Hey Fred,

I’m just sending you an Email to give you an update of our takings from Q1, and wanted your opinion on the findings.

On the whole, we managed to take…

If this Email was intended to just give information, Fred may not have taken a more critical approach to the figures. However, in asking for his feedback and opinion prior to giving the content, he is likely to read the information more critically and attempt to absorb more of the information. The easiest guide to the opening paragraph would be: Greeting – Outline Content – Desired Outcome. This not only helps the reader, but it helps you plan the content of the Email you are writing, too—so, all in all, is a bit of a win-win.

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4. Play to your audience.

This is very similar to the Tip 1, but more regarding the context of an Email. One of the biggest Email mistakes I’ve seen—especially with regards to my University studies—has been when people Email their professors in the following manner:

Hey John,

Can u send me the feedbaxk?

Thx Rick

Now, although University is probably not a great example due to the informality of many nowadays, there is still a line between informality and disrespect. Depending on who you are talking to, it is necessary to make sure you are communicating in an appropriate manner. If it’s a colleague you get on well with, by all means adapt a more informal stance but remember that if your communications are professional, keep them in a professional manner. This can lead to difficulties in working relationships when the confines of the working environment and the friendship become blurred.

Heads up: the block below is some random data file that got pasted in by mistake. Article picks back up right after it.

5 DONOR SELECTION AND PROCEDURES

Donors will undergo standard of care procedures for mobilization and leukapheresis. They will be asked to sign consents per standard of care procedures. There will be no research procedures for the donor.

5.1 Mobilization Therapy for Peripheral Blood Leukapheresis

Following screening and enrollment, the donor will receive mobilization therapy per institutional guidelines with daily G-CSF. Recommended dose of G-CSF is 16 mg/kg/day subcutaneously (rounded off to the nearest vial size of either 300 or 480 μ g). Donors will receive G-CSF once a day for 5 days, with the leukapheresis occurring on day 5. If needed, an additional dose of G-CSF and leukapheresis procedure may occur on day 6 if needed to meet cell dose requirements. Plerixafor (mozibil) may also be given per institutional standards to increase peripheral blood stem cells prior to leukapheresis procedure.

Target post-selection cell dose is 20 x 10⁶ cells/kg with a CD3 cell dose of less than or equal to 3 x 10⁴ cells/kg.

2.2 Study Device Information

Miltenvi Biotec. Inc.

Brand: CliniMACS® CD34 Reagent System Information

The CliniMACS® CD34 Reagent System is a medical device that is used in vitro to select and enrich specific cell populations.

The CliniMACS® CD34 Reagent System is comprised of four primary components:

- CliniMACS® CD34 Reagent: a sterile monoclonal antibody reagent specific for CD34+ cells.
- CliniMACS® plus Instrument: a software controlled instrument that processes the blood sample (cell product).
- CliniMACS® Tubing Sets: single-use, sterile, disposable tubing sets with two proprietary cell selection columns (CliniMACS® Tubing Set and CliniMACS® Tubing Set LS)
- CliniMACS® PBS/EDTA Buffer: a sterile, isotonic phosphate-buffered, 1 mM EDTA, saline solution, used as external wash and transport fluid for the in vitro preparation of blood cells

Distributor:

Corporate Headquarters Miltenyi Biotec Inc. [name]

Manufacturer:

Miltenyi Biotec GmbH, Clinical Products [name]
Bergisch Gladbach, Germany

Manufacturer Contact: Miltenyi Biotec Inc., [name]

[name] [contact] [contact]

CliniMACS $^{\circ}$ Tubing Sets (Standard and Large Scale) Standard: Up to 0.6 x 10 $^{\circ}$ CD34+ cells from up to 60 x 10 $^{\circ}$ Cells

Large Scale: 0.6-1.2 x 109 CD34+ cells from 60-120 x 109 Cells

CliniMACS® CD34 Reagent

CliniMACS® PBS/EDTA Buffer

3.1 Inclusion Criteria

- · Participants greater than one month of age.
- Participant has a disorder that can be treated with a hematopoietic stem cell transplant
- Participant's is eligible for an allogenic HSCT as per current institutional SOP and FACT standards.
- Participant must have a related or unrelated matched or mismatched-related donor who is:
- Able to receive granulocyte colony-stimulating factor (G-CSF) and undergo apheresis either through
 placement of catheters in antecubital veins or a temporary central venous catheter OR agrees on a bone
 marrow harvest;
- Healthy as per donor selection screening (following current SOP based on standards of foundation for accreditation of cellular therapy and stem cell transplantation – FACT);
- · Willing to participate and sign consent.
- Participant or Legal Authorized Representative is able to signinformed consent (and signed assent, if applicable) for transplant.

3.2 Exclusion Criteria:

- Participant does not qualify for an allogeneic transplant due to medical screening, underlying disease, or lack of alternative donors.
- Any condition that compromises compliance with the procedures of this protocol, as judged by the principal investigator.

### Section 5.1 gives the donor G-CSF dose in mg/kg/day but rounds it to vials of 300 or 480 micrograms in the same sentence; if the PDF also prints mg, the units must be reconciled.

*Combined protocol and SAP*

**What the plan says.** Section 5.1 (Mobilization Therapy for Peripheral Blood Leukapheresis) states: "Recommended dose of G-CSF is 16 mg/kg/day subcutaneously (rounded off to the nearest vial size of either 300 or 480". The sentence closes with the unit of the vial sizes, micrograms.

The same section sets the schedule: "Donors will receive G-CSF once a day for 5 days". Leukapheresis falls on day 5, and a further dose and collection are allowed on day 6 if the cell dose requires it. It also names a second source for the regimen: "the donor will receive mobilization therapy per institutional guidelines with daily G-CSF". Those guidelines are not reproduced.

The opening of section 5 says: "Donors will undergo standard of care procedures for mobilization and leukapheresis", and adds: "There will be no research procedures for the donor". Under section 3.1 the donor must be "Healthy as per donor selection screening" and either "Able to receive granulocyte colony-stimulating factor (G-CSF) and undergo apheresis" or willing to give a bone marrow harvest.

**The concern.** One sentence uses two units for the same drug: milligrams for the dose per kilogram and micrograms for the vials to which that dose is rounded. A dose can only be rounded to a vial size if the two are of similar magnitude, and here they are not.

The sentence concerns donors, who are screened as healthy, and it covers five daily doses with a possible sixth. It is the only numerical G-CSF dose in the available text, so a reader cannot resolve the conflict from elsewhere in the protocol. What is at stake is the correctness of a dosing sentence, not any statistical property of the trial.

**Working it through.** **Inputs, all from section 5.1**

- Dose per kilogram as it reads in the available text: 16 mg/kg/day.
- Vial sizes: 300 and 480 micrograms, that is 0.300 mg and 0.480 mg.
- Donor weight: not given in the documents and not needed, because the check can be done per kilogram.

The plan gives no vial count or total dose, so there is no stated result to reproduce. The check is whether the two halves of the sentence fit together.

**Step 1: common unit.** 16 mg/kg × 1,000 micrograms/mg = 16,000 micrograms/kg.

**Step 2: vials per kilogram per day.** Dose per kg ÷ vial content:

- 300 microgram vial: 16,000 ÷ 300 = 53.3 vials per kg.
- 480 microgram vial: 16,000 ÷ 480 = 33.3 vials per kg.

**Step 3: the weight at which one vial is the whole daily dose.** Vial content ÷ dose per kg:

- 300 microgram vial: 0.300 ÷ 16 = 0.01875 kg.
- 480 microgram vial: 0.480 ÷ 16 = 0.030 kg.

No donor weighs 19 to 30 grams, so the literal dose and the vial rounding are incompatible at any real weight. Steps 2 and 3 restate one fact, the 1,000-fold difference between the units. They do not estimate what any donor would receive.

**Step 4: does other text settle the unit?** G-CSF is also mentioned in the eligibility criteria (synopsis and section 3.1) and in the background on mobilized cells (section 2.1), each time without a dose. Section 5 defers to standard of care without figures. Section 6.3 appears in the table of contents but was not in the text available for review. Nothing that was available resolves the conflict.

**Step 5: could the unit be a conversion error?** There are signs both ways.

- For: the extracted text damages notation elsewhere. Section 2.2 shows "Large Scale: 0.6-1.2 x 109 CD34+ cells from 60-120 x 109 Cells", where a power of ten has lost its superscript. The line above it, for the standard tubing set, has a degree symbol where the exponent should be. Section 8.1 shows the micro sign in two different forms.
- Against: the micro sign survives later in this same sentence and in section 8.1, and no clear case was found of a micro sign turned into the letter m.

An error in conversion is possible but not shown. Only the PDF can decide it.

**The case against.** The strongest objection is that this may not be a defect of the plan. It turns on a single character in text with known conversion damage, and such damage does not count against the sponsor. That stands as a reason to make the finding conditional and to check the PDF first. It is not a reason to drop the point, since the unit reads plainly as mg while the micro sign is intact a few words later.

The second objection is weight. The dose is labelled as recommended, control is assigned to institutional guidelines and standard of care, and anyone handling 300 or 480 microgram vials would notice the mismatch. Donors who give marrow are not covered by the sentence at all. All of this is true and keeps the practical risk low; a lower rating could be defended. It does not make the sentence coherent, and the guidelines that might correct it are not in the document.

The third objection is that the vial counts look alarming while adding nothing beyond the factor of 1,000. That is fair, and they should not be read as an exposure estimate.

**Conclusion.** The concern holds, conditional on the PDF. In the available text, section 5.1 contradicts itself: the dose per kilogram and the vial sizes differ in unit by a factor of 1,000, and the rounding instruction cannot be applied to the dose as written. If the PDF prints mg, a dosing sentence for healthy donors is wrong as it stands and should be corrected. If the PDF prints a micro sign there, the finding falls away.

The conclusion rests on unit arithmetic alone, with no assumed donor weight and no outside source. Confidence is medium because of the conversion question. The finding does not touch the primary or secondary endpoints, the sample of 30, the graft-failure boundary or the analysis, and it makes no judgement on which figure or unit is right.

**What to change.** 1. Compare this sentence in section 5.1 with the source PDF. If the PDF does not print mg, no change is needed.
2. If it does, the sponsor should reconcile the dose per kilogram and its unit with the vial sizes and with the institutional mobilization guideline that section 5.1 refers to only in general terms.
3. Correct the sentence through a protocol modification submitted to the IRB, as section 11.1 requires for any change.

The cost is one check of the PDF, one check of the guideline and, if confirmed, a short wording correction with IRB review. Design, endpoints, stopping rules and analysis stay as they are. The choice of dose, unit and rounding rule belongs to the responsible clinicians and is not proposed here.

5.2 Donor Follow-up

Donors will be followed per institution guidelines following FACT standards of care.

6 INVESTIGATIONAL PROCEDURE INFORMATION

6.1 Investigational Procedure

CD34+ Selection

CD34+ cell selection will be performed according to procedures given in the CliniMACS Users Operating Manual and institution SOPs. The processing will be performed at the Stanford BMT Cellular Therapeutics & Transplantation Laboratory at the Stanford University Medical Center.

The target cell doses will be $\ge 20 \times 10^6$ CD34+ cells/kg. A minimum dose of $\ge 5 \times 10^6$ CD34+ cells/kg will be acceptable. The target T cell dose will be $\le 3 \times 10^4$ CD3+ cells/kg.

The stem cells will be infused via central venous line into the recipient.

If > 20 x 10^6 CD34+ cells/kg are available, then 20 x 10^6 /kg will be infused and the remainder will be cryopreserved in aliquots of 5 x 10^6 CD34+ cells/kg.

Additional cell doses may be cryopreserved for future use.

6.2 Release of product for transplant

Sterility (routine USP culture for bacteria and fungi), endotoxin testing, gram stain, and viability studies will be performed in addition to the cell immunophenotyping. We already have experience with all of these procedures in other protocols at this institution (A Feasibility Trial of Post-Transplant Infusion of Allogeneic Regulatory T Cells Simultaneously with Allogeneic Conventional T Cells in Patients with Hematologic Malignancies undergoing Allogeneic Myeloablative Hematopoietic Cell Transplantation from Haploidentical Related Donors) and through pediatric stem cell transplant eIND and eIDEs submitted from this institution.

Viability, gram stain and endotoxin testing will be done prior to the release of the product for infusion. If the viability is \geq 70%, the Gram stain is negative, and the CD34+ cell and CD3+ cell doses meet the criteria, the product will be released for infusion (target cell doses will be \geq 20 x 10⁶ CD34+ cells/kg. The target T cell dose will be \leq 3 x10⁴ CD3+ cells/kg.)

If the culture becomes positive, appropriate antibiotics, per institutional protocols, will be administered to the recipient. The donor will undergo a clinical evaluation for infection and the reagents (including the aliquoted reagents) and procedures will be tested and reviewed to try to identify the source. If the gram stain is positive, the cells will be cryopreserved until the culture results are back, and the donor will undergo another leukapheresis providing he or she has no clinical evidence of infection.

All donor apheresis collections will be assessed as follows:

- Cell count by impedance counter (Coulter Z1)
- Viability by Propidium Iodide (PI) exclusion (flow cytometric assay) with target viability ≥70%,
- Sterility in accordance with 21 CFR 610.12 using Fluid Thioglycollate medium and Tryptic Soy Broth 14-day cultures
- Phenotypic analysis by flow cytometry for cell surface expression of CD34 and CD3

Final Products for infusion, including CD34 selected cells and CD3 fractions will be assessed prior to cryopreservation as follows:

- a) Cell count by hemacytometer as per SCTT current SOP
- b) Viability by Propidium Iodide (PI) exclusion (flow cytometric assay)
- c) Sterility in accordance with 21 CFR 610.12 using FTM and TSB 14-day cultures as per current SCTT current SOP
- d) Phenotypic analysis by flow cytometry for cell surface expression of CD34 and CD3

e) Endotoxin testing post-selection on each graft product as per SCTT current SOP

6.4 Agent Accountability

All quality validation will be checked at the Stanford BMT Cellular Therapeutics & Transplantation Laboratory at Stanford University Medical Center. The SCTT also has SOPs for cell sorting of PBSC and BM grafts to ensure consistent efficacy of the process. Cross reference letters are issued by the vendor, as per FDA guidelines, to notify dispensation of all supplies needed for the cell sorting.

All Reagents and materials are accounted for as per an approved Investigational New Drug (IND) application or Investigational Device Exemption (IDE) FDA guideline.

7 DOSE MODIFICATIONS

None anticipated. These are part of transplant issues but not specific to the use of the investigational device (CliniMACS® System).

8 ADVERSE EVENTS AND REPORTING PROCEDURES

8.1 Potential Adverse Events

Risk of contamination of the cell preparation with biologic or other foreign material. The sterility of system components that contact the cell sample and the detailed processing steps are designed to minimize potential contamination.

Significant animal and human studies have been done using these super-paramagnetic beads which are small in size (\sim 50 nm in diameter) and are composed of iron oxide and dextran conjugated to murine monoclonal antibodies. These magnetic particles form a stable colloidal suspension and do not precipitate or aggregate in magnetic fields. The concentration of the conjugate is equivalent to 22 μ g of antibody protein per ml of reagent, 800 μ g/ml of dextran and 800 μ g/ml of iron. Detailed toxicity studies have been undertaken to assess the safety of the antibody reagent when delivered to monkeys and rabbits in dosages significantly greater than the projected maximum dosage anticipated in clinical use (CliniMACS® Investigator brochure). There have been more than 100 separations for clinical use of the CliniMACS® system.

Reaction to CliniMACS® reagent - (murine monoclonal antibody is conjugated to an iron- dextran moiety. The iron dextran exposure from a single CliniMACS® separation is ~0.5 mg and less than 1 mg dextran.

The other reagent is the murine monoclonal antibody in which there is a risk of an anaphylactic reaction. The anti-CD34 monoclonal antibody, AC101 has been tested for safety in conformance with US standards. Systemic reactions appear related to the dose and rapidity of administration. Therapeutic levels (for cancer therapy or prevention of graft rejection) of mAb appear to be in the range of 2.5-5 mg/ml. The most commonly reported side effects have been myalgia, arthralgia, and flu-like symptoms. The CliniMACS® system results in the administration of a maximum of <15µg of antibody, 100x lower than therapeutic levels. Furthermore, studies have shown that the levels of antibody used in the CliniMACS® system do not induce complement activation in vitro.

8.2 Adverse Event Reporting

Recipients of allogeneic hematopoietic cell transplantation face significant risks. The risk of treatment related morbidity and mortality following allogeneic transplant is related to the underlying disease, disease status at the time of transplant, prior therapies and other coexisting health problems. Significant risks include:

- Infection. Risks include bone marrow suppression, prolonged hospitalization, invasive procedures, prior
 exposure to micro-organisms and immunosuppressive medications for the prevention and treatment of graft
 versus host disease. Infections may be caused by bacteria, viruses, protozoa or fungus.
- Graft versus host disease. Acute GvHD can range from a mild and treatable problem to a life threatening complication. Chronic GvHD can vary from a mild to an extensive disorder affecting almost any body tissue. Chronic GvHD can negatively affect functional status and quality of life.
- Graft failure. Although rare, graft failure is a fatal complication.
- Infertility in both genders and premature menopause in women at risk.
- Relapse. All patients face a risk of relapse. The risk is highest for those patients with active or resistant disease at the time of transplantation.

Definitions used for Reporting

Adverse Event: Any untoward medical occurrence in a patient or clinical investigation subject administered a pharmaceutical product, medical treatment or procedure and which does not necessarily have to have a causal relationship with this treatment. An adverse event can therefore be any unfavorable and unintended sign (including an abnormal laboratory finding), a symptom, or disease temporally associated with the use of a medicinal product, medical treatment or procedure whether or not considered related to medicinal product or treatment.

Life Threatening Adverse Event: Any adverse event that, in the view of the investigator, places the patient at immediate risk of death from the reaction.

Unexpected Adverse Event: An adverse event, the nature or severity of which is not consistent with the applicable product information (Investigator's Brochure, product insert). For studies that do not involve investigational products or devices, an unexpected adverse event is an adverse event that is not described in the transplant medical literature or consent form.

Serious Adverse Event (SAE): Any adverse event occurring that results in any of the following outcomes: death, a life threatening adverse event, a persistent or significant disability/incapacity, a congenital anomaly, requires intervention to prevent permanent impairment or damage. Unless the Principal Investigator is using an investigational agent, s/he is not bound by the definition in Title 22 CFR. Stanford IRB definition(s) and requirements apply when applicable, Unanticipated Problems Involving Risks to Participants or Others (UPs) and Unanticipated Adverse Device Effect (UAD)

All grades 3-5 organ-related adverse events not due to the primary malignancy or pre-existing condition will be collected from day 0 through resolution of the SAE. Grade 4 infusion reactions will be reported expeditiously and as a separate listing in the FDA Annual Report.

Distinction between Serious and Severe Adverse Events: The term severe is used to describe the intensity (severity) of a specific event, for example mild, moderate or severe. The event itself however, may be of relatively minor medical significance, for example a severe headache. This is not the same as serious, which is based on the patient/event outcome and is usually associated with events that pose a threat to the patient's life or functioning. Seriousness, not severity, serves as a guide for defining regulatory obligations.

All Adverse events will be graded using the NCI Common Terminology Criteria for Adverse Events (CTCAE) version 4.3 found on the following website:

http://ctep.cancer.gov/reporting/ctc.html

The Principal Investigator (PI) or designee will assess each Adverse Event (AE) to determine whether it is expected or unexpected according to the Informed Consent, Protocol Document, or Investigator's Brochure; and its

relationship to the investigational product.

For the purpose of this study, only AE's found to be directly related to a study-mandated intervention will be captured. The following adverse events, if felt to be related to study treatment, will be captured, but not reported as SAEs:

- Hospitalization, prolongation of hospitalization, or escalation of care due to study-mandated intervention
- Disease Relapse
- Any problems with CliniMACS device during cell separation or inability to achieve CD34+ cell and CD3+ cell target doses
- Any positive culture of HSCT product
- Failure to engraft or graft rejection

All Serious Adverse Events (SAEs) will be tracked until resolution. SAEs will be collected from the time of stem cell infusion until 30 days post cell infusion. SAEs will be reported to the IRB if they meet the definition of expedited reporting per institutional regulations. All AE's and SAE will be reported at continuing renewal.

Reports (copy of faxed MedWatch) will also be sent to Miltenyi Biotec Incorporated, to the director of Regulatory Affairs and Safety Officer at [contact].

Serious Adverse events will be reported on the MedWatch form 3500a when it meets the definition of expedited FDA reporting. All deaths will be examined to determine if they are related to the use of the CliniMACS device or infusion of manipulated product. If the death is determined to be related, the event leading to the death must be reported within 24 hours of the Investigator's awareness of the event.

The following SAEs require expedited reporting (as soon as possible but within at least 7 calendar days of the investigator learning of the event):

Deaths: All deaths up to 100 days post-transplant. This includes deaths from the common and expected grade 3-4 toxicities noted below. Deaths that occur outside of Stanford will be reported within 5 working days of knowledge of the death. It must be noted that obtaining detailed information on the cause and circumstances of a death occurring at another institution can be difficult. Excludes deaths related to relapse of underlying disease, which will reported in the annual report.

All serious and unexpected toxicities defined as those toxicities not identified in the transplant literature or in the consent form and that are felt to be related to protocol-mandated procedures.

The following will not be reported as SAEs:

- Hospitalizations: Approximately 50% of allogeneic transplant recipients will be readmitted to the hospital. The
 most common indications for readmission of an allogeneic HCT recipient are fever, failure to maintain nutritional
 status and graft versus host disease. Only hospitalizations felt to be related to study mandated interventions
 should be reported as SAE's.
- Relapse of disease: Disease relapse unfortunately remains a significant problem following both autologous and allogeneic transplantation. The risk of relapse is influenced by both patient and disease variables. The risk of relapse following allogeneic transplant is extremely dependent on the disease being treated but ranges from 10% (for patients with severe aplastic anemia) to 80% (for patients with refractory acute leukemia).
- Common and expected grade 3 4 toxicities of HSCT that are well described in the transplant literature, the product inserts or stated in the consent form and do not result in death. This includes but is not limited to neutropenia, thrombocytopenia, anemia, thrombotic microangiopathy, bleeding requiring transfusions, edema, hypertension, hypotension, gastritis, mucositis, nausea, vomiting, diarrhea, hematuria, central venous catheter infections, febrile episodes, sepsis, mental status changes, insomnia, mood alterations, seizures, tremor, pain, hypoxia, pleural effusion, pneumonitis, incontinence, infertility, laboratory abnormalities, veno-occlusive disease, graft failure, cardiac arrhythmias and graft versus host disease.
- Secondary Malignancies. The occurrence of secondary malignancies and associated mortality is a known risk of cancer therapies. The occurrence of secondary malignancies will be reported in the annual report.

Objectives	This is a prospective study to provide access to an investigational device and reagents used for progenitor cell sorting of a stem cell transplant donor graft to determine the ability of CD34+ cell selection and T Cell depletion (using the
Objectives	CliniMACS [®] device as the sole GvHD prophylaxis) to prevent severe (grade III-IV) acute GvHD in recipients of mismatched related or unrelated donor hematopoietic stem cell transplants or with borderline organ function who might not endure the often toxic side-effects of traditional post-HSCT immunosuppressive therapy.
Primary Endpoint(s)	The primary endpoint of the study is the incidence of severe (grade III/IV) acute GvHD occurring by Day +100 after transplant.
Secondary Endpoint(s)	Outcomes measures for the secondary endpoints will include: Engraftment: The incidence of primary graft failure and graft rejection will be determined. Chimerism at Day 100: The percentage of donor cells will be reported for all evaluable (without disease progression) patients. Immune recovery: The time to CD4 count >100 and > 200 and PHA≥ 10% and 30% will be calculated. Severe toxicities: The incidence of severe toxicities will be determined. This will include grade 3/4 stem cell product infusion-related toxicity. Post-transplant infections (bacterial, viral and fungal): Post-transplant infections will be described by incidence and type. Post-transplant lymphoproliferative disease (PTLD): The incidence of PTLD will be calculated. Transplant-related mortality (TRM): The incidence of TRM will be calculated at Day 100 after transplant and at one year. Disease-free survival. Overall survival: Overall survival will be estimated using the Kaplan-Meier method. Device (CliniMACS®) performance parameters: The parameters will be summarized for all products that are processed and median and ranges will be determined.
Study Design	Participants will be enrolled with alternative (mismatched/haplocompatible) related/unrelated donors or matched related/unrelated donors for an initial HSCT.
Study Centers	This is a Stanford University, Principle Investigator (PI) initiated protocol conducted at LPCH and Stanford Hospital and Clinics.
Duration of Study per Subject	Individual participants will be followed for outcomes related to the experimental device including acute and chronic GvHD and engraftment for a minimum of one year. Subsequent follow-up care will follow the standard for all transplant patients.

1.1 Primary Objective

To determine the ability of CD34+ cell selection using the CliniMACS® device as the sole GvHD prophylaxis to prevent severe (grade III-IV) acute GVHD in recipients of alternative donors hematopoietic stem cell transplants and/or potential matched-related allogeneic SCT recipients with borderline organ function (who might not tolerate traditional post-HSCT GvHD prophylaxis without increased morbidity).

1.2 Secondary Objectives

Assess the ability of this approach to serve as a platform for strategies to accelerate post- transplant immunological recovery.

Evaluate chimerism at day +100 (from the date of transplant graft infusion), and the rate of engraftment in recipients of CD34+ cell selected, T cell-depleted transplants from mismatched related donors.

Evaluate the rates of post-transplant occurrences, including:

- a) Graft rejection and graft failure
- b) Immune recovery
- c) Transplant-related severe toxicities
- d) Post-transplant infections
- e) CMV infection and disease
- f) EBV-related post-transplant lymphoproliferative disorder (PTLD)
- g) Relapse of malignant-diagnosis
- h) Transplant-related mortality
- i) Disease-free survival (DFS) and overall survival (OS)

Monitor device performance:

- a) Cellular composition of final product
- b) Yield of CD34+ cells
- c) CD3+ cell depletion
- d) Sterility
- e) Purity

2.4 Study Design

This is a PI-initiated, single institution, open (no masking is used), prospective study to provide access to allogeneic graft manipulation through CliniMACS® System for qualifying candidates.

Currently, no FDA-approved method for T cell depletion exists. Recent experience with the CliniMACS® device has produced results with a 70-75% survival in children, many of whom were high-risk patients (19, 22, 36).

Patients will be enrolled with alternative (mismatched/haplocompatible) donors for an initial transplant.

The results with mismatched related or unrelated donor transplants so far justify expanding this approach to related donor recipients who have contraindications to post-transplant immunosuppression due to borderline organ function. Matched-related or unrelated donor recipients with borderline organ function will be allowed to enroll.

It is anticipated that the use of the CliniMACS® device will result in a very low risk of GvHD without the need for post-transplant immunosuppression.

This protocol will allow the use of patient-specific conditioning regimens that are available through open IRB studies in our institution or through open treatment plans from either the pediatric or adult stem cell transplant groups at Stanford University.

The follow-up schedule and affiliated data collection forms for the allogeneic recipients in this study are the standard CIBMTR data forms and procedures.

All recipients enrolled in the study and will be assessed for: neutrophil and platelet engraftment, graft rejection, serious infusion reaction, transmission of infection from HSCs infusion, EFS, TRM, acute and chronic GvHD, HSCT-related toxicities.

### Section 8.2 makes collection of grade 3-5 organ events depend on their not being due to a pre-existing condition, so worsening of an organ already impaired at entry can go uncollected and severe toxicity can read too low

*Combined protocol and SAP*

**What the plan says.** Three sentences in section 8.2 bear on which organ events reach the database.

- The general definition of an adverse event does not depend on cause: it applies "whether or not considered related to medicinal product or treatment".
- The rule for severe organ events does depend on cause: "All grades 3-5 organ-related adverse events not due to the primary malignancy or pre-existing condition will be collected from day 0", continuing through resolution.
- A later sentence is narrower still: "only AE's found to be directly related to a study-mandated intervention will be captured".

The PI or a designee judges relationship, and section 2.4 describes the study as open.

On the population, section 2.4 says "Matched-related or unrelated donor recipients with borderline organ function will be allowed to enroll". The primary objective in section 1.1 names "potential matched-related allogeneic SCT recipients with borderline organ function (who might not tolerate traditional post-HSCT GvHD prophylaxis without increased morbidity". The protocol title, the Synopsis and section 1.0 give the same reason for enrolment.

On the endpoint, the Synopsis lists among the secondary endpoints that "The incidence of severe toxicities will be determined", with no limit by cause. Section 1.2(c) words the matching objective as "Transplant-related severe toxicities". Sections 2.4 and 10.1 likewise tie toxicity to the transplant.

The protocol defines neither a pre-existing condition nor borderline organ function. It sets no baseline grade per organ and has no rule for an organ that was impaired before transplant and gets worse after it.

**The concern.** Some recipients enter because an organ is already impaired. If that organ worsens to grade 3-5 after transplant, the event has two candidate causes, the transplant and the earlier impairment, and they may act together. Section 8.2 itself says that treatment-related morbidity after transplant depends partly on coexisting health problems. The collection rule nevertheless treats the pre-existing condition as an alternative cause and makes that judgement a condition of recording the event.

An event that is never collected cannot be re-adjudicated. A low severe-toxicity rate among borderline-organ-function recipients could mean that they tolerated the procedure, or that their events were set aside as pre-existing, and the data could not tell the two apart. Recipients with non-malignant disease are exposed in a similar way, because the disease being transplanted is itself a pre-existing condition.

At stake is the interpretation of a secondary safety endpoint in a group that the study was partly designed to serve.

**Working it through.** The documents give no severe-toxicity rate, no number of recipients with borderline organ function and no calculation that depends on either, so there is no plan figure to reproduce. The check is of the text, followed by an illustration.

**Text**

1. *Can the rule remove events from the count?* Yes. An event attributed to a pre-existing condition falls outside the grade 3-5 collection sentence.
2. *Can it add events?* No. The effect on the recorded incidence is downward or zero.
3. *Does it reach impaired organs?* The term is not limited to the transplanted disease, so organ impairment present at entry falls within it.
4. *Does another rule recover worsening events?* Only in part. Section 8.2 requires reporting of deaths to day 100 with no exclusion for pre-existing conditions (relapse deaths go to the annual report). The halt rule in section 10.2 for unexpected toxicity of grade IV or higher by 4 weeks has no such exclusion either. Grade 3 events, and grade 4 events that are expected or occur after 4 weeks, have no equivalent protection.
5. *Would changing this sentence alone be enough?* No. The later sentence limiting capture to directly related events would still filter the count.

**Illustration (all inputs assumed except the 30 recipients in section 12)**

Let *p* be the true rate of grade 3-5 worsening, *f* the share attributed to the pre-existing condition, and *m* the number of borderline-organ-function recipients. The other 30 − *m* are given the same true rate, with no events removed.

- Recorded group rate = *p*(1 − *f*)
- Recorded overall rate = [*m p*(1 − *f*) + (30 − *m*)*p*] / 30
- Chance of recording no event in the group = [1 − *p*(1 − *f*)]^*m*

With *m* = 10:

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5. Recognise when Email is and isn’t right.

Sometimes a good old face-to-face chat is really what’s needed. So many times I have seen in the industry people using Email to send negative feedback, or even to tell someone of their redundancy—this just does not sit right within my ethics. If you need to deliver bad news, constructive feedback, or are looking to connect with colleagues and networks, then an email is not the right way to do this. If not face-to-face, maybe a quick phone call, or a handwritten memo. There are different ways to deliver different messages, so maybe experiment until you find one you find works and are comfortable with.

6. Know when to say LOL (and other chat language).

This is never right, in my personal opinion. I’ve always been a firm believer in the full use of the English language, and that abbreviations are just a lazy-man’s way of writing. The only time chat language is somewhat acceptable is via SMS. An Email is a formal form of communication, much like a letter, and thus always make sure you use correct language, and spell-check before you send. Not only that, but some people may not be aware of certain abbreviations, or may find it difficult to understand chat language. To make sure your communication is consistent and comprehendible, make sure you use correct grammar and spelling.